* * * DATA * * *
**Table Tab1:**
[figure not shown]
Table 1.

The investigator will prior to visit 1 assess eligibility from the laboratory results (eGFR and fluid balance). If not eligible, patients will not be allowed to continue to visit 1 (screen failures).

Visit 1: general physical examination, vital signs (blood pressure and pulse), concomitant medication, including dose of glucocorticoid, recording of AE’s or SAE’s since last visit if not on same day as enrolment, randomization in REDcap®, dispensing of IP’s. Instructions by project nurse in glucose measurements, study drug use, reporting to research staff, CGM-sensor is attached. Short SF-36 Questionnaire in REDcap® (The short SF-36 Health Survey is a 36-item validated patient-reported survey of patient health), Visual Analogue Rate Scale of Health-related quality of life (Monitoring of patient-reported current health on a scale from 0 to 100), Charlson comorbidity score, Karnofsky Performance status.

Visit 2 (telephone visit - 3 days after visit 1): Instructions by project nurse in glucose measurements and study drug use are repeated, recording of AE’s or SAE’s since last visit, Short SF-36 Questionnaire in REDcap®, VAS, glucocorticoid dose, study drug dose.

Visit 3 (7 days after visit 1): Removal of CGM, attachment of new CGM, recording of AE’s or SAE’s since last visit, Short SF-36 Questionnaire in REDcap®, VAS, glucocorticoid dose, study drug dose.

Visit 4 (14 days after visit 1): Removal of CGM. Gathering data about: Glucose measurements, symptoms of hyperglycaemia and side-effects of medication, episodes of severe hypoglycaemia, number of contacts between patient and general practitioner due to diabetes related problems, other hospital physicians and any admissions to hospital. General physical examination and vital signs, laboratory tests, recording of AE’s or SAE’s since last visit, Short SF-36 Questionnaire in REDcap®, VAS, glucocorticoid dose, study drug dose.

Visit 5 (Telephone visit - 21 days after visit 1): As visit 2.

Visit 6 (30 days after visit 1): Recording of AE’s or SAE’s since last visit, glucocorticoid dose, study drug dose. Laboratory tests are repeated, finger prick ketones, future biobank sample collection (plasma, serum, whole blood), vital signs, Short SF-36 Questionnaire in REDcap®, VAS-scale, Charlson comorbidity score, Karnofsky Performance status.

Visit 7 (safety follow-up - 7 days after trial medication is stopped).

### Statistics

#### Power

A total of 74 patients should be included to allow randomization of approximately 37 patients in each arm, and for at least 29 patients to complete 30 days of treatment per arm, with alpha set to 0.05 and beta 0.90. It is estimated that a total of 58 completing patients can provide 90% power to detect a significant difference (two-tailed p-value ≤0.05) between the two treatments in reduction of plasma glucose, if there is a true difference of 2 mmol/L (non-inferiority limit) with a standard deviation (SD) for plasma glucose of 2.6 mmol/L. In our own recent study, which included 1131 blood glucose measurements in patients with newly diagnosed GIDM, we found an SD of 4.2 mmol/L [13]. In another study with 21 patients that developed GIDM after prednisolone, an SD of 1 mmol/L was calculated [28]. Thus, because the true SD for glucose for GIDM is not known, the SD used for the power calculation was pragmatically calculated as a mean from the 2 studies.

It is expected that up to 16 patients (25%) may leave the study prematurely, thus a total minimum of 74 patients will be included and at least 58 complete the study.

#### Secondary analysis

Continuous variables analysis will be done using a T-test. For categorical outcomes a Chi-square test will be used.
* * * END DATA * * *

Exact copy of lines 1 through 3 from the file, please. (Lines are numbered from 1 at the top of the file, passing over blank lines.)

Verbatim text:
**Table Tab1:**
[figure not shown]
Table 1.